The Dr. Seuss bibliography lists a number of books that were published posthumously. While I do realize that it's not uncommon to have posthumous works, several of these books are apparently quite old. For example, What Pet Should I Get? is believed to have been written in the 1950s or 1960s, and Daisy-Head Mayzie was written in 1973. Given that Dr. Seuss was publishing books until 1990, why did it take so long to publish these?
For My Many Coloured Days, probably because he didn't find a good enough illustrator.
My Many Coloured Days, apparently the only posthumously published Seuss work to be written entirely by the man himself, was written in 1973. But the author wanted to find a great colour artist to complement his writing for the story, and apparently he never found one that satisfied him.
Accompanying a manuscript Dr. Seuss wrote in 1973, was a letter outlining his hopes of finding "a great color artist who will not be dominated by me." The late Dr. Seuss saw his original text about feelings and moods as part of the "first book ever to be based on beautiful illustrations and sensational color." The quest for an artist finally ended—after the manuscript languished for more than two decades—at the paint brushes of husband-and-wife team Steve Johnson and Lou Fancher
-- Seussville (official website)
For What Pet Should I Get, the manuscript was only discovered after his death.
As noted by Matt Thrower in a comment, Seuss himself never sent What Pet Should I Get to a publisher. It was rediscovered after his death in a box of old notes, together with projects he'd classified as failures. Apparently he'd thought it wasn't worth publishing:
After Theodor Seuss Geisel, better known as Dr. Seuss, died in 1991, his widow, Audrey Geisel, decided to renovate their hilltop house in La Jolla, Calif. She and an assistant cleared out his office, donating most of his valuable illustrations and early drafts to the University of California, San Diego, and stashing some doodles and abandoned sketches in a box.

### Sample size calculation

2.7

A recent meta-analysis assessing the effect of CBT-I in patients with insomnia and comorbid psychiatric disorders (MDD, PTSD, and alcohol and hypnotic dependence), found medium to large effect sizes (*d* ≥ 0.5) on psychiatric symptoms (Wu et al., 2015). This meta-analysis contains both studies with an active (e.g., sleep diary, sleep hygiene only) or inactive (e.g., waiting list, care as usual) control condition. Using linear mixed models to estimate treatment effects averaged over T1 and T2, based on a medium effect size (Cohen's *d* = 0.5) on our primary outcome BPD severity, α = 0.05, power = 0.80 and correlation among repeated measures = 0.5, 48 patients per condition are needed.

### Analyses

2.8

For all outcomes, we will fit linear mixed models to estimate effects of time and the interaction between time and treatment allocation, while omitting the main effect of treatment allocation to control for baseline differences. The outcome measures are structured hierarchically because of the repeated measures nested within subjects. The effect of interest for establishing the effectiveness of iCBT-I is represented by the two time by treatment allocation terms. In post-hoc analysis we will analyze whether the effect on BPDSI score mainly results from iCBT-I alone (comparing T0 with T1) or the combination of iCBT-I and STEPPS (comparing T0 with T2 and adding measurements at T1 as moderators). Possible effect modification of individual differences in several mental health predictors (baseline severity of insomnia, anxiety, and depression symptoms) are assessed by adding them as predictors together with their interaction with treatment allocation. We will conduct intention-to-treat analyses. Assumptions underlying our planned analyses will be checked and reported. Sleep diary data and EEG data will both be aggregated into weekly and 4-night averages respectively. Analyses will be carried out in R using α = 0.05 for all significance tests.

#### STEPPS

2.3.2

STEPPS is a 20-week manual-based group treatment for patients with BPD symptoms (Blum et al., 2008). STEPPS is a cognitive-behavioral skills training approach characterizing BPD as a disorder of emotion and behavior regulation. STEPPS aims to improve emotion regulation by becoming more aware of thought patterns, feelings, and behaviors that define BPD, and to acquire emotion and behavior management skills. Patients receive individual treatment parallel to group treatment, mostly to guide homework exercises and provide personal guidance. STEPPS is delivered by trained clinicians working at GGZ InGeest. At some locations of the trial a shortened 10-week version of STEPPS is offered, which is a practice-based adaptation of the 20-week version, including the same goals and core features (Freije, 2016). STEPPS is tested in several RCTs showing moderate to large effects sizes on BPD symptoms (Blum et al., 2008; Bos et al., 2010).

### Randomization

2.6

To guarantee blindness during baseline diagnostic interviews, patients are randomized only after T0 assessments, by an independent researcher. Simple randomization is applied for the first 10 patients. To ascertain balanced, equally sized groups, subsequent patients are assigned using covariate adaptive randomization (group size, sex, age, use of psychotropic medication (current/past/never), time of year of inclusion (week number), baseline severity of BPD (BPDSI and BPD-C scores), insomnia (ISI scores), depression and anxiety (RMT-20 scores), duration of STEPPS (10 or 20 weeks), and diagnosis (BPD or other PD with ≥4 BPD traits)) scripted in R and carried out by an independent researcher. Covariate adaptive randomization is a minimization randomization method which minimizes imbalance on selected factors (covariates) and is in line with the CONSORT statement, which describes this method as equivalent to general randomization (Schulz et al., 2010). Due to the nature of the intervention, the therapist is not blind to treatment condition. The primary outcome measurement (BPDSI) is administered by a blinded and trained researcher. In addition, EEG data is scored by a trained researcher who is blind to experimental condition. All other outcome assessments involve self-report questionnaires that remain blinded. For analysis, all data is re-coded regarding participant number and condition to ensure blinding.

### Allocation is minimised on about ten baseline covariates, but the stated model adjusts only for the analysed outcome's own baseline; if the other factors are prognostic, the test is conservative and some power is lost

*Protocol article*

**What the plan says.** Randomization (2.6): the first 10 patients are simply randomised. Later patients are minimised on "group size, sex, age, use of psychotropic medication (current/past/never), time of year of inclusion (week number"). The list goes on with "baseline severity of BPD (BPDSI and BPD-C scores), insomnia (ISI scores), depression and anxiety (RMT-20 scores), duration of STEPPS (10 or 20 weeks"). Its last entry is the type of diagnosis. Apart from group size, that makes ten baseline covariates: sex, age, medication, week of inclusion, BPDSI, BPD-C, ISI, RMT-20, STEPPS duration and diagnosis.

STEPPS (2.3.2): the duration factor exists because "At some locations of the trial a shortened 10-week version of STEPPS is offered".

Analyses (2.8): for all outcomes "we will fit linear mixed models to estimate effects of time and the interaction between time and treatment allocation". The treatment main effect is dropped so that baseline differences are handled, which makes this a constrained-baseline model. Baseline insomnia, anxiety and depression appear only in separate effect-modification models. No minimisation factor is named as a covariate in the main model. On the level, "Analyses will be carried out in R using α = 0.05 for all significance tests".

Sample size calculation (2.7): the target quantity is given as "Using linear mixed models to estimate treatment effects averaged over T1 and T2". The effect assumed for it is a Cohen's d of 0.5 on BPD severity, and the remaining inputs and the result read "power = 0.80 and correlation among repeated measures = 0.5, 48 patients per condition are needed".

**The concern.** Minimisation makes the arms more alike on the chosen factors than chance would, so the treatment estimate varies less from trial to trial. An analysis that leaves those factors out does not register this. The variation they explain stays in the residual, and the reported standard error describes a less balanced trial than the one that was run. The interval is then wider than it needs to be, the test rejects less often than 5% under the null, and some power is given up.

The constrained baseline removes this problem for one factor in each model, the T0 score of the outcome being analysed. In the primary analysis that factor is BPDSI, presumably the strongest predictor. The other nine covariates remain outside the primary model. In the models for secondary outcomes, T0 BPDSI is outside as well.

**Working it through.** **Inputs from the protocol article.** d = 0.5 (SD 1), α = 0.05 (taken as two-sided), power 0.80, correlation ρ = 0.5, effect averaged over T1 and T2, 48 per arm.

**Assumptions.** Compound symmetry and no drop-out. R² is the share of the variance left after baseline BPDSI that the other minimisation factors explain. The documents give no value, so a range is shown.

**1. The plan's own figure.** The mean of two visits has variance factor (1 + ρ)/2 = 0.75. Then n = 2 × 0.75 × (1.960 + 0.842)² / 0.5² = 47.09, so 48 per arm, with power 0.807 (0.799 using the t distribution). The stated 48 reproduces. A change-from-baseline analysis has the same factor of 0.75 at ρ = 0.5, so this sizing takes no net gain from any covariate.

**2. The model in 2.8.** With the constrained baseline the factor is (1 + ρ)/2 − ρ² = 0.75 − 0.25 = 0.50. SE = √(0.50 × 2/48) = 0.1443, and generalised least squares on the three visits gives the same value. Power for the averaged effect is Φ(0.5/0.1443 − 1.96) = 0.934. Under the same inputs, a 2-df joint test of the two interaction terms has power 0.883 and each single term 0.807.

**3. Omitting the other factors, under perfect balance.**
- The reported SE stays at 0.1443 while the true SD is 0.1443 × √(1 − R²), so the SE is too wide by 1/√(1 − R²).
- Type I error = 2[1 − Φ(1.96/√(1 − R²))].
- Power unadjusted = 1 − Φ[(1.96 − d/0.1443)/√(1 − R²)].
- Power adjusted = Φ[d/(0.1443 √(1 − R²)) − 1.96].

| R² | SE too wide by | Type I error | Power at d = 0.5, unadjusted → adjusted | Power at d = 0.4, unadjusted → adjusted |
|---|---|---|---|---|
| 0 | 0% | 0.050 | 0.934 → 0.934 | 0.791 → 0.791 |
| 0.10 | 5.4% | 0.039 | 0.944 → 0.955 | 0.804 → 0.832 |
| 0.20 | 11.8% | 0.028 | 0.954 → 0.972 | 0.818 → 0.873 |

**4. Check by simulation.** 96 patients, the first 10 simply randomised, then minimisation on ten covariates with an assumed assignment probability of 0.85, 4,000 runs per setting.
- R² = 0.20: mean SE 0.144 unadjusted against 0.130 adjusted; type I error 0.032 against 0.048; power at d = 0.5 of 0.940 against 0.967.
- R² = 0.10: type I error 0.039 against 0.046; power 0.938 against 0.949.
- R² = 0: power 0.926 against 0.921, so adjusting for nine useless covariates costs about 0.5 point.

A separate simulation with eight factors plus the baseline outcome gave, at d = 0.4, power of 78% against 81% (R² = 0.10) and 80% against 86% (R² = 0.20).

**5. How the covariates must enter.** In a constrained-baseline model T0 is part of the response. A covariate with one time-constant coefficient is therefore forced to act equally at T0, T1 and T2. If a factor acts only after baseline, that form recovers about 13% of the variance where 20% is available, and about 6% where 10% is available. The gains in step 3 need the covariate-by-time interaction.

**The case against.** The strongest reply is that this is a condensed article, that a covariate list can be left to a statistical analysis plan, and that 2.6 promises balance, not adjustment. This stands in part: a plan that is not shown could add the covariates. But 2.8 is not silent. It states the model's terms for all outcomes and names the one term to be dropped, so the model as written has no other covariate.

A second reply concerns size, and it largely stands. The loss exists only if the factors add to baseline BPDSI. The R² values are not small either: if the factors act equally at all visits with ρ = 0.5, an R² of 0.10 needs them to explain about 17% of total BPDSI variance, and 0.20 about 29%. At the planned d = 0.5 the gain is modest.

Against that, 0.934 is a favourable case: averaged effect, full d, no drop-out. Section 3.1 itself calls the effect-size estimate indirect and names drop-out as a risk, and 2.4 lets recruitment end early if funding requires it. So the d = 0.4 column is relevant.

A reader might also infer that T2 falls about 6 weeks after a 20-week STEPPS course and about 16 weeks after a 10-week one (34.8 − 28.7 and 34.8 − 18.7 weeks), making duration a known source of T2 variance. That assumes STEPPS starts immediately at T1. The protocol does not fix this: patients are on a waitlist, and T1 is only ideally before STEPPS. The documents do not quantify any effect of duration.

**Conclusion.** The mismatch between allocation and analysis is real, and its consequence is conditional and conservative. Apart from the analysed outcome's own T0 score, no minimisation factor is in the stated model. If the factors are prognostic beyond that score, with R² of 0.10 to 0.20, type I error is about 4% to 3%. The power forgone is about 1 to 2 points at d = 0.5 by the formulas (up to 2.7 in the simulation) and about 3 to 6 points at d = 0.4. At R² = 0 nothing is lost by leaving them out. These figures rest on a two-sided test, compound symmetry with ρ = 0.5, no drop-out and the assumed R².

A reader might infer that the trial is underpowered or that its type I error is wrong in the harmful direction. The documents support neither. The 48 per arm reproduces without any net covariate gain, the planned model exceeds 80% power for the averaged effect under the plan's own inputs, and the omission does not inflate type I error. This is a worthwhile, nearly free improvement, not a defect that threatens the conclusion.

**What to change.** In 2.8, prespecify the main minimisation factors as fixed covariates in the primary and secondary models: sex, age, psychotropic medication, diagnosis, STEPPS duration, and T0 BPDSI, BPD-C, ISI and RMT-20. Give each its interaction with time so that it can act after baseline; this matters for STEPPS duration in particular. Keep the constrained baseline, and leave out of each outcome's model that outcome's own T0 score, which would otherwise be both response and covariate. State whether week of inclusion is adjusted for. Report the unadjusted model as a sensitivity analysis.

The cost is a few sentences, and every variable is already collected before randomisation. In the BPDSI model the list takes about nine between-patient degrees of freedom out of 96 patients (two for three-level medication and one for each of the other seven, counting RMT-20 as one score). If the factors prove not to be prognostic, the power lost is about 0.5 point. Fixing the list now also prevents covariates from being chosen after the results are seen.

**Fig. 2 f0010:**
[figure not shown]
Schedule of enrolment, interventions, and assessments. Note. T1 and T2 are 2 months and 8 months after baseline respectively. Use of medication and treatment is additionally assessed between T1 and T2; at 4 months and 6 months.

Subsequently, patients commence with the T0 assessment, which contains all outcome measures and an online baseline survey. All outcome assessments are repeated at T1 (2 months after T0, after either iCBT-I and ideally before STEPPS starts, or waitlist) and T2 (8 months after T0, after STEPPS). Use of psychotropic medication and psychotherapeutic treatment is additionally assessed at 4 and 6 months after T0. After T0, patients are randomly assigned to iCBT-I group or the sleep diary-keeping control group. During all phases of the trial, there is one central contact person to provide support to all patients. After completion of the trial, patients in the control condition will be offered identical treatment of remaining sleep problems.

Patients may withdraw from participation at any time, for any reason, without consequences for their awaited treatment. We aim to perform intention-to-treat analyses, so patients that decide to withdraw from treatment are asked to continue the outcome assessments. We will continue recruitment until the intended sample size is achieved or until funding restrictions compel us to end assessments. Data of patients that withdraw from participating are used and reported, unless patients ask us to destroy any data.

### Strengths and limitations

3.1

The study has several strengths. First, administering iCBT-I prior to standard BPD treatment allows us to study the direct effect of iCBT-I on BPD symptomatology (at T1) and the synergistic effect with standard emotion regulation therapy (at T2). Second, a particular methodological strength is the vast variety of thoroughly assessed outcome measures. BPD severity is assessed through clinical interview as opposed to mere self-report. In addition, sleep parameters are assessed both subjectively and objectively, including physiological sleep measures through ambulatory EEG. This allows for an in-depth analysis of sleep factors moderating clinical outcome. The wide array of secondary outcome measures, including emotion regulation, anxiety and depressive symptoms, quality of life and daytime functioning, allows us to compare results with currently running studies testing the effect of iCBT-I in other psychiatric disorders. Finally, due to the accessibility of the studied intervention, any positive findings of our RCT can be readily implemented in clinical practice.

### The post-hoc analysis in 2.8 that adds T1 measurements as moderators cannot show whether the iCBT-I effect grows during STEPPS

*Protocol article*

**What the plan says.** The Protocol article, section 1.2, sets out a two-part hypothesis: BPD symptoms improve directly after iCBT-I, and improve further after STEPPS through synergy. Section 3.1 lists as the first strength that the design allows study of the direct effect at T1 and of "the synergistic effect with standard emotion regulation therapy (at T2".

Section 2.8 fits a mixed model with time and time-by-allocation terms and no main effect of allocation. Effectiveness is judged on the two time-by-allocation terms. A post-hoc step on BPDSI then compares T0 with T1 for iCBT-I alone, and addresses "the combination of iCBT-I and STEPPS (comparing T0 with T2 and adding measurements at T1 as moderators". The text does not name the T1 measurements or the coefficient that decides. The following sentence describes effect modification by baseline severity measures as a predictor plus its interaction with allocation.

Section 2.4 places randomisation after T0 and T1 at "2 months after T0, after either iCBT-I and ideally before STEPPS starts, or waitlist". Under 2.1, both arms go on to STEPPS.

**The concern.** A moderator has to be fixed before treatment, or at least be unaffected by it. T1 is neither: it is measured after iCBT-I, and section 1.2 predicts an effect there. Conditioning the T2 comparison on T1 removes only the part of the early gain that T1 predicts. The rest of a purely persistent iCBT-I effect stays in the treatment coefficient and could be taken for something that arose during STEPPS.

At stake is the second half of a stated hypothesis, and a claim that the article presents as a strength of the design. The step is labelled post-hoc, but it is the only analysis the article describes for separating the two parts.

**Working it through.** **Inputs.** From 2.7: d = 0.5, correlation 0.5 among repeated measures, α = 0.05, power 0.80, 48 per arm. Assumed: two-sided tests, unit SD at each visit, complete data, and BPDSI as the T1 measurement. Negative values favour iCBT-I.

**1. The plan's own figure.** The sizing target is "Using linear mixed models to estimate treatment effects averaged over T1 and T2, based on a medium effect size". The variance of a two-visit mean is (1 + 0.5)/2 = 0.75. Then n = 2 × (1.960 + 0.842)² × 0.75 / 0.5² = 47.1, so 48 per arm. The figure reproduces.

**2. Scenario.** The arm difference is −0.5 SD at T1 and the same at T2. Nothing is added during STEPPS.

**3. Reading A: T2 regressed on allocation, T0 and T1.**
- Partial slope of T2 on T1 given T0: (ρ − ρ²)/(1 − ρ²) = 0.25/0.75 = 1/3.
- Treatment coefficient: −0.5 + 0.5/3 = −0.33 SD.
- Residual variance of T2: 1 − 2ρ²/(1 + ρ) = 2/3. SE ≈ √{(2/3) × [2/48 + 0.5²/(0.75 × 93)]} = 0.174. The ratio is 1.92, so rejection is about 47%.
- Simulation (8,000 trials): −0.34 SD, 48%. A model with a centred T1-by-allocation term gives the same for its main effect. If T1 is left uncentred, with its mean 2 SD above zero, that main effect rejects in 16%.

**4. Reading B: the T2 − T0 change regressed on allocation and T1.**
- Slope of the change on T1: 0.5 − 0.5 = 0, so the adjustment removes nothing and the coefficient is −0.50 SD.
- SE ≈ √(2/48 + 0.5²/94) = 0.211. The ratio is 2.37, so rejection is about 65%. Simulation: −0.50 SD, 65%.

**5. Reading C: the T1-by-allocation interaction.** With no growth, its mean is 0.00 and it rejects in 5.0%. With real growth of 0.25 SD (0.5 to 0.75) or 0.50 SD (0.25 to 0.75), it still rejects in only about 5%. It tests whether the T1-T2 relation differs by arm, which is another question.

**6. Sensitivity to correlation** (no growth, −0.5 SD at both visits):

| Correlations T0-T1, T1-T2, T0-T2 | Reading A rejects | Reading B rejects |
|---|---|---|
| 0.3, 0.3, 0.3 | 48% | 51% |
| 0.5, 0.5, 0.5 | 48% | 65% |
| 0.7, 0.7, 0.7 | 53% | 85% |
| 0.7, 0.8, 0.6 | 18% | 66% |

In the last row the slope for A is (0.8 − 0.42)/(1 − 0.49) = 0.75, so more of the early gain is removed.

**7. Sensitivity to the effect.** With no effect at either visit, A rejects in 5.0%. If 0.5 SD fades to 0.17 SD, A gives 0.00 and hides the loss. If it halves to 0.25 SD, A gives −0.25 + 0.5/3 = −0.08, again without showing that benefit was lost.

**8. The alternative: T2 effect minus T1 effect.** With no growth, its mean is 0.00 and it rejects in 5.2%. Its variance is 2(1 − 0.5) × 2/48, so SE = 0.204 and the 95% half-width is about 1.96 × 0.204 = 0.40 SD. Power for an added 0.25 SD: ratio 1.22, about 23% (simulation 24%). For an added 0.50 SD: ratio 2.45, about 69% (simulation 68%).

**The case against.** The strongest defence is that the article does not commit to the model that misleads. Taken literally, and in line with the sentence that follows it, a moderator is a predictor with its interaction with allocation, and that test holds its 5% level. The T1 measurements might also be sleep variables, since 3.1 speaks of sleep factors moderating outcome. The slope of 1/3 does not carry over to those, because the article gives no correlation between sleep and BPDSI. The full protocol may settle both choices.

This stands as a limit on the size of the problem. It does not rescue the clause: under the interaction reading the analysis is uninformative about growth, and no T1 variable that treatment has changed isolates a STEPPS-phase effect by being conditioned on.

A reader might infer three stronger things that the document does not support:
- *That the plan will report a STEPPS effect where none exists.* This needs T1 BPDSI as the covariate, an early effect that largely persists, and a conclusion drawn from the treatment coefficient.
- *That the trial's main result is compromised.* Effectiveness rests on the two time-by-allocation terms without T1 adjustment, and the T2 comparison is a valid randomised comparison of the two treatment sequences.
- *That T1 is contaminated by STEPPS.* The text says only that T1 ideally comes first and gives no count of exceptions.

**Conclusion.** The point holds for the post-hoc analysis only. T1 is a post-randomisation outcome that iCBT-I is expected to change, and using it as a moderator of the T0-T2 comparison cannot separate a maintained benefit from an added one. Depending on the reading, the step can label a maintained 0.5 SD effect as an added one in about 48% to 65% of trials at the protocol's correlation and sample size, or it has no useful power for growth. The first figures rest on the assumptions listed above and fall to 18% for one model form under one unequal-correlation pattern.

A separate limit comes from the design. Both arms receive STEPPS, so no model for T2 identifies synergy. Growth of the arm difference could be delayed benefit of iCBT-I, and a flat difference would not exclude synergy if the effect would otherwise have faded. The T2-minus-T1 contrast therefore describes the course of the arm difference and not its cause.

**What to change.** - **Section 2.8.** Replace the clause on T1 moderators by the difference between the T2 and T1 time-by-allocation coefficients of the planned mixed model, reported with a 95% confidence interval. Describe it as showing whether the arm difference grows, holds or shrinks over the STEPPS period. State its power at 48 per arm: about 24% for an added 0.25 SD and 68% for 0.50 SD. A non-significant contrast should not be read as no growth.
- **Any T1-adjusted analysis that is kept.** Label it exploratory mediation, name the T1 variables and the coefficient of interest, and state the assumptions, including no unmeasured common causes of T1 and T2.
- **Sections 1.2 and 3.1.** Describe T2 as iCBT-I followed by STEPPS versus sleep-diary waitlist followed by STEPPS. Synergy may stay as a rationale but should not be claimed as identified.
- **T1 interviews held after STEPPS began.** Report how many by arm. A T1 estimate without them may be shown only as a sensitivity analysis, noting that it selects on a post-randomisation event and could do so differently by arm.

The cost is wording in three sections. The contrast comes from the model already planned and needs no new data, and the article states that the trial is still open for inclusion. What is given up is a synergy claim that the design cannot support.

It wasn’t until October 2013, when they decided to have the rest of his notes and sketches appraised, that they closely examined the contents of that box. They found a set of brightly colored alphabet flash cards, some rough sketches titled “The Horse Museum,” and a manila folder marked “Noble Failures,” with whimsical drawings that he had been unable to find a place for in his stories.
But alongside the orphaned sketches was a more complete project labeled “The Pet Shop,” 16 black-and-white illustrations, with text that he had typed on paper and taped to the drawings. The pages were stained and yellowed, but the story was all there, in Dr. Seuss’ unmistakable rollicking rhymes. [...]
Through painstaking work and a meticulous, almost forensic reconstruction of Mr. Geisel’s creative process, those abandoned pages have yielded an unexpected new Dr. Seuss book, now called “What Pet Should I Get?” When Random House publishes it on Tuesday, with a first printing of one million copies, it will add a surprising coda to Dr. Seuss’ sizable canon.
Other works were republished or rewritten by others.
Looking through the list of posthumous Seuss stories, it seems as though:
- Oh, Baby, the Places You'll Go! (sounds more like a pop song, doesn't it) was mostly written by Tish Rabe as an adapted version of Seuss's original Oh, the Places You'll Go!;
- Hooray for Diffendoofer Day! was put together by Jack Prelutsky based on incomplete notes by Seuss;
- The Bippolo Seed and Other Lost Stories and Horton and the Kwuggerbug and More Lost Stories were only republications of stories which had already been published during Seuss's lifetime.
The only remaining mystery, then, is Daisy-Head Mayzie. I haven't been able to find any information on why this was only published posthumously.